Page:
Think of the physical setting of a hospice. Ideally a person in a hospice looks out on woods or fields or a lake or some other restful view. One should not underestimate the calming influence of nature. “Merely being in nature for brief periods— or even simply having it in our view—can reduce the stress hormone cascade and improve immune defense. Nature is like a little drop of morphine for the brain.” (Selhub, Eva M. and Logan, Alan C. (2012). Your Brain on Nature: The Science of Nature's Influence on Your Health, Happiness, and Vitality. HarperCollins e-books.)
Once the intense emotional reaction begins to subside, but not before, you can help a person take a more rational perspective on the issue. Our physical response to emergencies—the so-called “fight or flight” response—includes shutting off the pre-frontal cortex. In an emergency, our brains are just too slow. As mammals, we rely on the more rapid chemical reactions of our hormonal systems to save our skins. The appearance of being dazed or confused in the aftermath of an emergency reflects this phenomenon. Our much-vaunted intellect has simply been taken off-line. A person administering emotional first-aid, by providing a context of calm and security, can actually assist in restoring the flow of blood to the reasoning portion of the brain.
When sufficient time has elapsed—and this may require considerable time--you can help provide the gift of laughter, commonly referred to as “the best medicine.” This will obviously not be your first, or even your second, response, but laughter can make a significant contribution toward healing. Laughter requires the ability to look at the discrepancy between what ought to be and what is and to accept that gap with humor. As a sympathetic friend you will be able to convey the distinction between “laughing at” and “laughing with.” Being able to laugh at a situation indicates being far enough away to be able to start coping with it creatively.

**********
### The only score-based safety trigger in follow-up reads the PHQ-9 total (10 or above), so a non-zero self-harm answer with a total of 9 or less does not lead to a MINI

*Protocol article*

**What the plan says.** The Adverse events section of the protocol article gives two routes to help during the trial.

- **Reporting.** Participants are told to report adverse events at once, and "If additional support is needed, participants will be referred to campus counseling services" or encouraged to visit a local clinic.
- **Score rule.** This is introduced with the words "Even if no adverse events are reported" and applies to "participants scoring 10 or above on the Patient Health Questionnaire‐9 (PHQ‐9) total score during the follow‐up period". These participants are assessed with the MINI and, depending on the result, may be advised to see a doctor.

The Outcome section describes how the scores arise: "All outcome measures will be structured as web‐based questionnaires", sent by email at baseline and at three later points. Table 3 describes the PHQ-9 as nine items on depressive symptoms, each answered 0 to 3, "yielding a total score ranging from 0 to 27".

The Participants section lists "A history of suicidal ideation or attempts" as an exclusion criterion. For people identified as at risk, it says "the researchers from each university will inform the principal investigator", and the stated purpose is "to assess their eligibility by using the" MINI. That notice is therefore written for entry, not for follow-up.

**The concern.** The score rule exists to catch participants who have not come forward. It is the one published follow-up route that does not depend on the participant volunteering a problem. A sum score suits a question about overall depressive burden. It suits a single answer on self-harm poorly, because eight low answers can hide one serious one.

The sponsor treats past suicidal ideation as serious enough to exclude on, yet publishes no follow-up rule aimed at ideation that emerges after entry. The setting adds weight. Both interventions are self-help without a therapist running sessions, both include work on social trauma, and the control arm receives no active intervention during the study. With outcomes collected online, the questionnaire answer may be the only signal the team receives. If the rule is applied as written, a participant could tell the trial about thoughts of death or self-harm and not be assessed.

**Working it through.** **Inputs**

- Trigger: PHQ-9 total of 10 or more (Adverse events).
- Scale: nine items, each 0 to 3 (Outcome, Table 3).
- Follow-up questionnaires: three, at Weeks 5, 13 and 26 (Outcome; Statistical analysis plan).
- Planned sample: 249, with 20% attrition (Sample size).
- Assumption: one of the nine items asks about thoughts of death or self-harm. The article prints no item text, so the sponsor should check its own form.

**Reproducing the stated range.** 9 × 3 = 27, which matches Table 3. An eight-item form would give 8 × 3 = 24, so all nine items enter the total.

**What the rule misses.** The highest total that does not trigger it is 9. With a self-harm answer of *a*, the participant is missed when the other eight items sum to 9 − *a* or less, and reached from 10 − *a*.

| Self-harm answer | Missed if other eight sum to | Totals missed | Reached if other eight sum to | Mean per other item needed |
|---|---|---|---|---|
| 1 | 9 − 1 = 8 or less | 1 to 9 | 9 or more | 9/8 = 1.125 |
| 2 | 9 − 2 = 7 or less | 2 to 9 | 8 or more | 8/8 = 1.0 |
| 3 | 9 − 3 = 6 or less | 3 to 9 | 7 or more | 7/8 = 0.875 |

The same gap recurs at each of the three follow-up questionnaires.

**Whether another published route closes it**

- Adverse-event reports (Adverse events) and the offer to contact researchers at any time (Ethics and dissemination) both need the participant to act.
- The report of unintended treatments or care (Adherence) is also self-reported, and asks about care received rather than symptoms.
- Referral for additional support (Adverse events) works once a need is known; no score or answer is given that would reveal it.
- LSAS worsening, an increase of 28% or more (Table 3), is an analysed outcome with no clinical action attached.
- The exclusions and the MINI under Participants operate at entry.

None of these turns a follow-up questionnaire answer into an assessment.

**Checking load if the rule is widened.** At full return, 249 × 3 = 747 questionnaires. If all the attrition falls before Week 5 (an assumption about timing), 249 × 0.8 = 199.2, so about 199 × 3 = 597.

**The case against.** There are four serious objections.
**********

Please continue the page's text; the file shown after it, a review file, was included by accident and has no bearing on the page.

Once this distance has been achieved, one can start seeing the “lesson” in a challenging experience. Part of the emotional first-aid you provide includes steering a person away from mistaken conclusions. It isn’t “God’s will” that a spouse dies or chooses to separate, that a bank forecloses on a mortgage, or that a child develops a drug problem. Nor should one dwell on sentences that begin “If only I had …” Nor does one “deserve” ill fortune as proper punishment for one’s misdeeds. As a non-professional, you need to avoid being put in the position of substitute therapist, but as a level-headed listener you can provide the distressed person with a needed “reality check” when his or her reasoning seems to go off the rails.
Eventually you might brainstorm possible responses. As always with brainstorming, you try to generate as many ideas as possible, ridiculous as well as practical, without judging their potential effectiveness. Laughing at some of the more outrageous ideas may have the useful side effect of harmlessly discharging impulses towards revenge or self-pity. Having many options on the table—both practical and frivolous—can assist the distressed person to distinguish reasonable courses of action from wishful thinking.